Bomb Attack at Catholic Mass Claims Four, Injures Scores

No fewer than four people were killed and dozens wounded in a bomb attack on a Catholic mass in the insurgency-plagued southern Philippines on Sunday, with President Ferdinand Marcos blaming “foreign terrorists”.

The blast happened during a morning service at Mindanao State University’s gymnasium in Marawi, the country’s largest Muslim city, which was besieged by Islamist militant groups in 2017.

Police Lieutenant General Emmanuel Peralta said four people were killed and around 50 wounded in the blast from an improvised explosive device.

Other security officials said the bombing may have been a retaliatory attack for a series of military operations against Islamist militant groups in recent days.

Photos posted on the Lanao del Sur provincial government’s Facebook page showed several overturned plastic chairs, shattered glass, and debris around a black patch on the floor of the gymnasium.

University student Chris Jurado, 21, told AFP from his hospital bed that the explosion happened during the first Bible reading of the morning mass at 7:00 am (2300 GMT Saturday).

“It was sudden and everyone ran,” Jurado said.

“When I looked behind me people were lying on the floor. We didn’t know what happened because everything happened so fast.”

Rowena Mae Fernandez, 19, said she did not know what the blast was at first — then others started running.

“My companion and I also ran, even though we fell on the ground at one point. That was the only thing I remembered until I got out of the gym and I fell again,” she said from hospital.

“My friends were crying because they saw my injury.”
Marcos condemned the attack by “foreign terrorists”, describing it as “senseless” and “heinous”, while Pope Francis offered his prayers for the victims.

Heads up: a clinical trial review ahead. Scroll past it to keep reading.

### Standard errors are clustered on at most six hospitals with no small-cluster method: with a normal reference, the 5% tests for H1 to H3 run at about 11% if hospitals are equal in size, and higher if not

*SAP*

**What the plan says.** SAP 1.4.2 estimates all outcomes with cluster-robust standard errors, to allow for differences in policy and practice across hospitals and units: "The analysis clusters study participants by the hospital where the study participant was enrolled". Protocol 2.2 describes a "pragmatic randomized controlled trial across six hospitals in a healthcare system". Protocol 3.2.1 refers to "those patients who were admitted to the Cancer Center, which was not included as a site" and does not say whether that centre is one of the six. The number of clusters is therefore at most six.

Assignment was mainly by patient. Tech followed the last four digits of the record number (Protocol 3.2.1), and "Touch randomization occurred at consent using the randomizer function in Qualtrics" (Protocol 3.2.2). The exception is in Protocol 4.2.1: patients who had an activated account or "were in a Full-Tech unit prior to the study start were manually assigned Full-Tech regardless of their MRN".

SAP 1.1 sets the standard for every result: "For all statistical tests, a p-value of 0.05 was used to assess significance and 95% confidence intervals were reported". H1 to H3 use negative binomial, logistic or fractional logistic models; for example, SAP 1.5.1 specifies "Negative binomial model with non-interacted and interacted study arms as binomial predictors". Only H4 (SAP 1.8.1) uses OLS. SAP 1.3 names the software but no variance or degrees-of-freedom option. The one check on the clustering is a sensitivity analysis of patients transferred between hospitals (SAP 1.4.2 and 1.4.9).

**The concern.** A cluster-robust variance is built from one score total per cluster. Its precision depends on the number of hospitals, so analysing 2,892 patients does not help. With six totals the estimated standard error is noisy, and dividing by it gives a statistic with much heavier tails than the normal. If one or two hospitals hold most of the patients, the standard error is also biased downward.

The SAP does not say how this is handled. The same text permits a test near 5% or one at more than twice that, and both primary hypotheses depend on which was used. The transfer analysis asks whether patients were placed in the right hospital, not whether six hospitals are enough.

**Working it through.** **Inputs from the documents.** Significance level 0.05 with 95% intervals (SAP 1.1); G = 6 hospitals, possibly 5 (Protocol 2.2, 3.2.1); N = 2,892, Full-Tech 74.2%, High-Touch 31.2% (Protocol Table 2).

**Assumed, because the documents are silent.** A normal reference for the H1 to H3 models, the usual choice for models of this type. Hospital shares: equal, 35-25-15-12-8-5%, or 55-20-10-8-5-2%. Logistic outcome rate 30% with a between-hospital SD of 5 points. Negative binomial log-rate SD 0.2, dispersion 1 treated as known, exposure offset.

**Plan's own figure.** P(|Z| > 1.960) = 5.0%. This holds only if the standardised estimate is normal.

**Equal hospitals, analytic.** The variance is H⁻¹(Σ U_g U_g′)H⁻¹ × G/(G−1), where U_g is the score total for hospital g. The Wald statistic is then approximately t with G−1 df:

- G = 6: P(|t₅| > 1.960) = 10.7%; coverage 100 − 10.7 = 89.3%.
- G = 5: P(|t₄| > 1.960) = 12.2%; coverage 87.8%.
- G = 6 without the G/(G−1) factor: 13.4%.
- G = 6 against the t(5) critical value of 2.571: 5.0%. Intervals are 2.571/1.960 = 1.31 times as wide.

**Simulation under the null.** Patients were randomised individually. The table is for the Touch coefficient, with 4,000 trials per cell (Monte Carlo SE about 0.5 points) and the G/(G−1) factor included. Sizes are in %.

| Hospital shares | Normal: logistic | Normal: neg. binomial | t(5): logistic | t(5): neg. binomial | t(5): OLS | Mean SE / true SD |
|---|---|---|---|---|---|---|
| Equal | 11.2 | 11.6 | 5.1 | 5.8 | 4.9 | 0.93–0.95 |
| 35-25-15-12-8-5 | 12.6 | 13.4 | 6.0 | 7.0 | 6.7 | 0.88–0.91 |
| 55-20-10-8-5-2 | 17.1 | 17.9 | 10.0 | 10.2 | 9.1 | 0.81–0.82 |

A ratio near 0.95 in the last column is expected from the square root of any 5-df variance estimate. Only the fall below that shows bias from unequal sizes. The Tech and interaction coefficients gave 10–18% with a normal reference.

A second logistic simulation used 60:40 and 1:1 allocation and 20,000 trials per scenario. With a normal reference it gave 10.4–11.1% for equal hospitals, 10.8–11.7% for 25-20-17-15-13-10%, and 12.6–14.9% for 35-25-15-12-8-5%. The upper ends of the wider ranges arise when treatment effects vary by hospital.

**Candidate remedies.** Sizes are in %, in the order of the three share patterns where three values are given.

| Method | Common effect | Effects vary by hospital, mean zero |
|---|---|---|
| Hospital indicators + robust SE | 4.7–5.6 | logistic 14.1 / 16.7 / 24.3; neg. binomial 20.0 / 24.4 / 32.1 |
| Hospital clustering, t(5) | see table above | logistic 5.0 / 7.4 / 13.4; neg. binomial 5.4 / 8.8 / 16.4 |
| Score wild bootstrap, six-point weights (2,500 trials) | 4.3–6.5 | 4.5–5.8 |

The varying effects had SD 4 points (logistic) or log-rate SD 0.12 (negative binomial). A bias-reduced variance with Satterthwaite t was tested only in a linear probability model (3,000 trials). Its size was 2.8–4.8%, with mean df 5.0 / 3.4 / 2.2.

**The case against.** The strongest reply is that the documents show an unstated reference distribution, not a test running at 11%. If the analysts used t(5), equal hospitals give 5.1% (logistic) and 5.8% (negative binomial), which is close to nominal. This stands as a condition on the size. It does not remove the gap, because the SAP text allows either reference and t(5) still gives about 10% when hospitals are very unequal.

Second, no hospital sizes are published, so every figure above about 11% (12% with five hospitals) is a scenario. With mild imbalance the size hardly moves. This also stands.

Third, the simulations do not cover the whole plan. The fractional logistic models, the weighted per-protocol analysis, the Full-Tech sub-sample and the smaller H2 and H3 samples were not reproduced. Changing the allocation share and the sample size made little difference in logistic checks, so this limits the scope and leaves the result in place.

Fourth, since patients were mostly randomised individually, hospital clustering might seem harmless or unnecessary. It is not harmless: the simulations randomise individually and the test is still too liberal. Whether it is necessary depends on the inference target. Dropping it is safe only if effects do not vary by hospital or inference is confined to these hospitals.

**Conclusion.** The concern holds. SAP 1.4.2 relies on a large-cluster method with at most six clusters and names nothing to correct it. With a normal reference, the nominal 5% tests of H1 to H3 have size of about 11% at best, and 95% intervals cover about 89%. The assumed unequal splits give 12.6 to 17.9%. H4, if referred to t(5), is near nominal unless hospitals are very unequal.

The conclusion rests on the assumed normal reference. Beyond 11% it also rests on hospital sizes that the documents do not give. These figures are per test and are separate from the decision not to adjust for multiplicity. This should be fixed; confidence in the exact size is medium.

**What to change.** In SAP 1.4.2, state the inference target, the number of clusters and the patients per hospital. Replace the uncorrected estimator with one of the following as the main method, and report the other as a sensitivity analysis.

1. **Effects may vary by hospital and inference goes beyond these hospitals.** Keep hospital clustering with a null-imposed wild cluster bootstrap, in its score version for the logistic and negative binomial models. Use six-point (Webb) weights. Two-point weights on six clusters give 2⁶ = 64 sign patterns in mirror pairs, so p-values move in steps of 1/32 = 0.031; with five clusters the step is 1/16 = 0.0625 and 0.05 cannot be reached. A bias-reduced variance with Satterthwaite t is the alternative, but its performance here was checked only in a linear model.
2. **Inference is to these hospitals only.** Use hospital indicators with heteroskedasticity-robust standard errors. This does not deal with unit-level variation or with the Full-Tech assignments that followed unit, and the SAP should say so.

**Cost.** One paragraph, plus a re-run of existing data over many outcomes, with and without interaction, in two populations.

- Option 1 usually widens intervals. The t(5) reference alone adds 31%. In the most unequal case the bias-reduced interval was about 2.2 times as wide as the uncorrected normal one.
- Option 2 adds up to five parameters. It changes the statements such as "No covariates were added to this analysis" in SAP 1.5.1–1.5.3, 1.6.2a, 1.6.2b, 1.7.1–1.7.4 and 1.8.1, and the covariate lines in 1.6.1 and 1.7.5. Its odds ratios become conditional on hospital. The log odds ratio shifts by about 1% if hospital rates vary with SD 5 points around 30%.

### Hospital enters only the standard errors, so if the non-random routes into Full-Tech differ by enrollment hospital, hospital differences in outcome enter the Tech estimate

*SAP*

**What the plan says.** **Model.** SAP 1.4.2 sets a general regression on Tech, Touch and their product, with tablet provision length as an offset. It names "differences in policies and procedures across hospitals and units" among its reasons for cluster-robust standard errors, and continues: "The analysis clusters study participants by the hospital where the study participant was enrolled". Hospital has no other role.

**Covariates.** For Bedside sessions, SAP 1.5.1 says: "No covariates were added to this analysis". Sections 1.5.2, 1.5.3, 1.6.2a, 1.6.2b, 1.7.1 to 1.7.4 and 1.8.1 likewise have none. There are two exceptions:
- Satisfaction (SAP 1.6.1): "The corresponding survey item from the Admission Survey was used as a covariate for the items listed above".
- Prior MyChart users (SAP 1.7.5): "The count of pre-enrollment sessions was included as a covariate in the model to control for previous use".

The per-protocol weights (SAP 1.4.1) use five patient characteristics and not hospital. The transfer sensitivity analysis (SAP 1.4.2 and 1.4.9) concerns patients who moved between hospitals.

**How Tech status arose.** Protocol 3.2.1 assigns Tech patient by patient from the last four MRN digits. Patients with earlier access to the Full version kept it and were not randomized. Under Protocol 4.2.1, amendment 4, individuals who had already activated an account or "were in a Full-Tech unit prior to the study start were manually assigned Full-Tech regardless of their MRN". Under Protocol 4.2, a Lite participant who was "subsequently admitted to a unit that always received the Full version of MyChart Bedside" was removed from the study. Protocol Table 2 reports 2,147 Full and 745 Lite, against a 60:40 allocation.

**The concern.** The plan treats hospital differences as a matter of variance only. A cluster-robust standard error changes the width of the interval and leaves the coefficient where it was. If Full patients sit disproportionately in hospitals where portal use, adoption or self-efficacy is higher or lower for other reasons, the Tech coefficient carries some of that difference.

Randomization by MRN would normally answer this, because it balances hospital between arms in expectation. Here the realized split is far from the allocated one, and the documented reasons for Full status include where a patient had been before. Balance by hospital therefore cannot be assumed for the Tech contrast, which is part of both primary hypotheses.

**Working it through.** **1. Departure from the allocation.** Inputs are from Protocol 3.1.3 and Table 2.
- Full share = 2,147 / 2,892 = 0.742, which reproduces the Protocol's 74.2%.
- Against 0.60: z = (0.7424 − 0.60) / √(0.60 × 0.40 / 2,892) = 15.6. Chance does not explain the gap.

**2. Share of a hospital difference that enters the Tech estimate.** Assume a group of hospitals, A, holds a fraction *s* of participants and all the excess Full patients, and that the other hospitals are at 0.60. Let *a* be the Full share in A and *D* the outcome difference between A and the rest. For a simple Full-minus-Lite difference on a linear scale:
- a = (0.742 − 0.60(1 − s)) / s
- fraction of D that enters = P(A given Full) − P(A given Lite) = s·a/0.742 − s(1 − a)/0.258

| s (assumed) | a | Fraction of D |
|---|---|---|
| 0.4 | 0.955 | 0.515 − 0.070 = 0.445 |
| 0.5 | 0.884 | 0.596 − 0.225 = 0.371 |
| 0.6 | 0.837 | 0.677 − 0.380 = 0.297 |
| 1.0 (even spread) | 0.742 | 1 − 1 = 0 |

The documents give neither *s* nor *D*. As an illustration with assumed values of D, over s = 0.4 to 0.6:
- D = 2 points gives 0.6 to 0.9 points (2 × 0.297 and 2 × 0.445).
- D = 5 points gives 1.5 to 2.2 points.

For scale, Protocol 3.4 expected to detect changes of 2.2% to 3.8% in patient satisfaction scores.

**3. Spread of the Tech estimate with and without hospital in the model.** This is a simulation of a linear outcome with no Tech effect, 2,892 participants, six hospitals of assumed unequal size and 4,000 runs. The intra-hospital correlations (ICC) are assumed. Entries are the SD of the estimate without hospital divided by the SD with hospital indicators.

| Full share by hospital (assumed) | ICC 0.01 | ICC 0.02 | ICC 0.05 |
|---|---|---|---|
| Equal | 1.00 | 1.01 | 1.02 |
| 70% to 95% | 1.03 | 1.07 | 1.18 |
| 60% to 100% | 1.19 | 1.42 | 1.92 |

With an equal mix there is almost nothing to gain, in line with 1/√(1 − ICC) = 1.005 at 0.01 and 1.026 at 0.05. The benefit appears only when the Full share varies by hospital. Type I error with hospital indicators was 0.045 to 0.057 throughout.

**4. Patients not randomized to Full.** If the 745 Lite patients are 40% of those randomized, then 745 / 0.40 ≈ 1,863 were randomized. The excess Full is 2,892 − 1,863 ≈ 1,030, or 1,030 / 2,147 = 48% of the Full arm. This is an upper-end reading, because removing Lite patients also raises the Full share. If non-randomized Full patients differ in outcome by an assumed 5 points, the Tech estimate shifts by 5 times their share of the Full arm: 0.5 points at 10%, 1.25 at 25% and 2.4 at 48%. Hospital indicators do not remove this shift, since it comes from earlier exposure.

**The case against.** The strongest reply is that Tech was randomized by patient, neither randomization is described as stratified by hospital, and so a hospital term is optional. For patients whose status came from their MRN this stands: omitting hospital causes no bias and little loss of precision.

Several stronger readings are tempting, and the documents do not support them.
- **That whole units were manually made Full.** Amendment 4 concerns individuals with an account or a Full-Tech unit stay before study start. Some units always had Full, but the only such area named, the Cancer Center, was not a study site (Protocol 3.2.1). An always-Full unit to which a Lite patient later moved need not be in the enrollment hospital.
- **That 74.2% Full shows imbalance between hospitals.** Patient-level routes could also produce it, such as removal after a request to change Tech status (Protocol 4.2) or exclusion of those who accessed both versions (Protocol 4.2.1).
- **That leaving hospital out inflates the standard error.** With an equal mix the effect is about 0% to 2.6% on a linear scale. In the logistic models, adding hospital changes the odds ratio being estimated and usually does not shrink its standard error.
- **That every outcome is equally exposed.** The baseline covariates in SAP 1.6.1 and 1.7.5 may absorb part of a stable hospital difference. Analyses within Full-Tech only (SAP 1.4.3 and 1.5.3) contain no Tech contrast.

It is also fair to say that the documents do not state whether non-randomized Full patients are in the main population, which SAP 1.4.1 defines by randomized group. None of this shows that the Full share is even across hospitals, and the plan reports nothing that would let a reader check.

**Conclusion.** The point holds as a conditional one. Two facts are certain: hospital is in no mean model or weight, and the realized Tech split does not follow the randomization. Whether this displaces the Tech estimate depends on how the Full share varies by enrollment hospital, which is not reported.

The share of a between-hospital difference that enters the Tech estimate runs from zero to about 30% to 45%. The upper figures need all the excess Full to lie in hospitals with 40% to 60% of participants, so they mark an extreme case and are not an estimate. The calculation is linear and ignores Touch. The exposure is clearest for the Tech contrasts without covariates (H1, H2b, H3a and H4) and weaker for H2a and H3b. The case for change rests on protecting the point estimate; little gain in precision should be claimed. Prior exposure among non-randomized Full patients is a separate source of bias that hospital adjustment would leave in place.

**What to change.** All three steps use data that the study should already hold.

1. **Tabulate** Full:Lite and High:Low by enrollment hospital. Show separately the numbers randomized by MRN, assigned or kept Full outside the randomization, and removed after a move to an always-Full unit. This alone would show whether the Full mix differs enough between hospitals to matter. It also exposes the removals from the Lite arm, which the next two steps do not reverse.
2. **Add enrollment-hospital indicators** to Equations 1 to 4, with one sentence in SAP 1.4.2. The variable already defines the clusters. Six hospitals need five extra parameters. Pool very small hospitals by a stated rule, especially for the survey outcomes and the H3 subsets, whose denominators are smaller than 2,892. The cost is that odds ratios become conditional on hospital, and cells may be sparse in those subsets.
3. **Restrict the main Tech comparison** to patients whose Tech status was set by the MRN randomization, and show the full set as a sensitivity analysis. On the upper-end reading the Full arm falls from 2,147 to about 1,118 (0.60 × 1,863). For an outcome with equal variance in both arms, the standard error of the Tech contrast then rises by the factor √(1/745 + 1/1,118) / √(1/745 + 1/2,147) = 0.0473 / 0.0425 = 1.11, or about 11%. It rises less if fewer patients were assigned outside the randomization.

“I am close to the families, to the people of Mindanao, who have already suffered so much,” the pontiff said from his residence in remarks broadcast in Saint Peter’s Square.

Mindanao State University issued a statement condemning “the act of violence” as it suspended classes and deployed more security personnel on the campus.

“We stand in solidarity with our Christian community and all those affected by this tragedy,” the university said.

Marawi City Mayor Majul Gandamra urged members of the Muslim and Christian communities to remain united.

“Our city has long been a beacon of peaceful coexistence and harmony, and we will not allow such acts of violence to overshadow our collective commitment to peace and unity,” Gandamra said in a statement condemning the attack.

‘Cowardly acts’
Military chief General Romeo Brawner said the bombing may have been a revenge attack for military operations against three Islamist militant groups — Dawlah Islamiyah-Philippines, Abu Sayyaf, and Maute — in western Mindanao in recent days.

“That is one angle we are looking into,” Brawner told a news conference.

“Based on the evidence that we gathered there is a big percentage that points to the Maute-ISIS.”

Pro-Islamic State Maute and Abu Sayyaf militants — including foreign and local fighters — held Marawi under siege in 2017.

The Philippine military wrested back the ruined city after a five-month battle that claimed more than 1,000 lives.

“There are strong indications of a foreign element (in Sunday’s attack),” Defense Secretary Gilbert Teodoro told reporters.

Lanao del Sur and Maguindanao del Sur are part of the Bangsamoro Autonomous Region in Muslim Mindanao.

The country’s Muslim minority was given self-rule in Bangsamoro under former president Rodrigo Duterte as part of efforts to head off the lure of violent extremism.

Bangsamoro Government Chief Minister Ahod Ebrahim said he “condemned the atrocious and cowardly acts” and called for a “thorough investigation”.

Militant attacks on buses, Catholic churches, and public markets have been a feature of decades-long unrest in the region.

Manila signed a peace pact with the nation’s largest rebel group, the Moro Islamic Liberation Front, in 2014, ending their deadly armed rebellion.

But smaller bands of Muslim fighters opposed to the peace deal remain, including militants professing allegiance to the Islamic State group. Communist rebels also operate in the region.



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